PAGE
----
I am a carer

I am a carer

Services

Services

Services

Information for carers

Who is a carer?

A carer is anyone who helps and supports a family member or friend because of their long-term physical or mental illness, disability or frailty. 

Many people do not recognise themselves as carers.  They are parents, grandparents, children, partners, friends or neighbours doing what needs to be done to maintain the quality of life for those they are looking after.

Who is a parent carer?
Parent carers are parents or guardians who provide unpaid care to children and young people with special educational needs and disabilities from birth to age 25. For more information about the support services for Parent Carers from Sunderland Carers Centre click here
Supporting carers from different cultural backgrounds living in Sunderland
Click here to view our information for Supporting carers from different cultural backgrounds living in Sunderland.
Who is a care worker?

The word carer is often used incorrectly to refer to care workers.

Care workers are people who are in paid employment to provide care and support to people who need it.  It is important to make a distinction between carers and care workers.  Care Workers would not have the same rights as carers, but would have rights as employees.

Carers Rights

Care Act

The Care Act 2014 came into effect from April 2015 and replaced most previous law regarding carers and people being cared for. It outlines the way in which local authorities should carry out carer’s assessments and needs assessments; how local authorities should determine who is eligible for support; how local authorities should charge for both residential care and community care; and places new obligations on local authorities. The Care Act 2014 (England)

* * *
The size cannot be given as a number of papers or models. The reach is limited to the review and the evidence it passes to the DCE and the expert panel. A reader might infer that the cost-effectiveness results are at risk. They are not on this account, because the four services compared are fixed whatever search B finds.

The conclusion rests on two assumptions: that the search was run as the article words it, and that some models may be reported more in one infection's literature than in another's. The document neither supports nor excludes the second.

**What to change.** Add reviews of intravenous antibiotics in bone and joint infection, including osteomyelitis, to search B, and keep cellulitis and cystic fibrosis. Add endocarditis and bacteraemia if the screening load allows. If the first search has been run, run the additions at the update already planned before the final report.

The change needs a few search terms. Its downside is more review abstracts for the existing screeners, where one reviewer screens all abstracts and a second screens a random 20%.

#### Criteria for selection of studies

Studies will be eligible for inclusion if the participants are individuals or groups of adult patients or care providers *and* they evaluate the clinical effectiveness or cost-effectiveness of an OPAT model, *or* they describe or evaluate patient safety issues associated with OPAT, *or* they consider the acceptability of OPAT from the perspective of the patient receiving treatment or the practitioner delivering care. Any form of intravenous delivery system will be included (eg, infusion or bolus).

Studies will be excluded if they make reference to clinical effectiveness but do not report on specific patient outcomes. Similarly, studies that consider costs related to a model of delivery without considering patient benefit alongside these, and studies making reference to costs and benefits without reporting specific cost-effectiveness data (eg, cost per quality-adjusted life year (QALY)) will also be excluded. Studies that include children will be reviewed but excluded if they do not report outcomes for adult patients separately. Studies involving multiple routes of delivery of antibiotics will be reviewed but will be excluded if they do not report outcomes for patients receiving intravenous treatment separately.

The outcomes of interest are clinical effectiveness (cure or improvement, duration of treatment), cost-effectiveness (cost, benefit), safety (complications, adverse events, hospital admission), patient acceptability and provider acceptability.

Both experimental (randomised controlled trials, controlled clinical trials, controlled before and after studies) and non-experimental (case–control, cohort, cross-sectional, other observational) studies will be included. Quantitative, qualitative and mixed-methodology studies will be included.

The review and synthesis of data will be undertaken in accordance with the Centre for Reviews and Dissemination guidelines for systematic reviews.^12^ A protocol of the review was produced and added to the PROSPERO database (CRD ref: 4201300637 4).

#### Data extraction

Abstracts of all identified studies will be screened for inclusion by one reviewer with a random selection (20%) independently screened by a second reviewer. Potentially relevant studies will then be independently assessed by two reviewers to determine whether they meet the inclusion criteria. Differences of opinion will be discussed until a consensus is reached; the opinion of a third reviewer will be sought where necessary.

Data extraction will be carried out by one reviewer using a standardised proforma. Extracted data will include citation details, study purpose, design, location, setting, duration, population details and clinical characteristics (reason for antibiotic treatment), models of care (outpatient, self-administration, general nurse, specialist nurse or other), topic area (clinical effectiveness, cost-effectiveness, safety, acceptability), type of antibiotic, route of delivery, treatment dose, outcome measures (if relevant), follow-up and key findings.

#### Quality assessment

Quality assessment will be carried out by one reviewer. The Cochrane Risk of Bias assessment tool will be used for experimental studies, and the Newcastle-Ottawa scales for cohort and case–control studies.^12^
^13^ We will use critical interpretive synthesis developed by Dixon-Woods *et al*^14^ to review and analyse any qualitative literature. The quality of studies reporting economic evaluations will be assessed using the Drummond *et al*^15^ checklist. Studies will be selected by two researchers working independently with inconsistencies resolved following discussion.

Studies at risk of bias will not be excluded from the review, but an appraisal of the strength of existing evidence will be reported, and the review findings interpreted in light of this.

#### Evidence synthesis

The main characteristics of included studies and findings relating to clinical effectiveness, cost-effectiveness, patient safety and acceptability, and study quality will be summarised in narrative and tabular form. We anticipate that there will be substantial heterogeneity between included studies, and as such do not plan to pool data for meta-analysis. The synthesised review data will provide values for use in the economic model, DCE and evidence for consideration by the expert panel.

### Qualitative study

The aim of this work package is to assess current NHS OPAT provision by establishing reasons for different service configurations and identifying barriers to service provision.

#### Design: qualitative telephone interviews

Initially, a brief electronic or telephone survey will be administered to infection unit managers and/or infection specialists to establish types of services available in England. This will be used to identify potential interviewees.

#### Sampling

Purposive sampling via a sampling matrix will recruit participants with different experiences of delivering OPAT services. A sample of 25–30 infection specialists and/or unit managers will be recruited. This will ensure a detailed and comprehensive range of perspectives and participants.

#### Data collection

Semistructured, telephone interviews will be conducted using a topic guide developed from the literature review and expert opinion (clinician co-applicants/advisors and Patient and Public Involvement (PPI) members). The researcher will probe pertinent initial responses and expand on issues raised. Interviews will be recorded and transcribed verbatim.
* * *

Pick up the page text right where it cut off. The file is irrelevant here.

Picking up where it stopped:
Children and Families Act

The Children and Families Act 2014 states that local authorities must take proactive steps to identify and support young carers in their area. Where it appears to a local authority that a young carer may have needs then they must carry out an assessment. Young carers or their parents can also request an assessment. The legislation refers to this as a ‘young carer’s needs assessment’. As a result, the act now gives young carers, young adult carers and their families stronger rights to be identified, offered information, receive an assessment and supported using a whole-family approach.

For further information on the Children and Families Act 2014 and the young carers assessment you can read the Children and Families Act briefing. Alternatively you can check out the Young Person’s Guide to the Children and Families Act 2014.

To read the full Children and Families Act 2014, click here.

It’s OK to ask for support

Contact us for free information, advice and guidance.

Call us on: 0191 5493768   Opening times: Monday to Friday 9am-5pm

Organisations like Sunderland Cares Centre believe it is very important for carers to recognise the caring role so they have access to the right information, advice and guidance and if appropriate, support to help them in the caring role.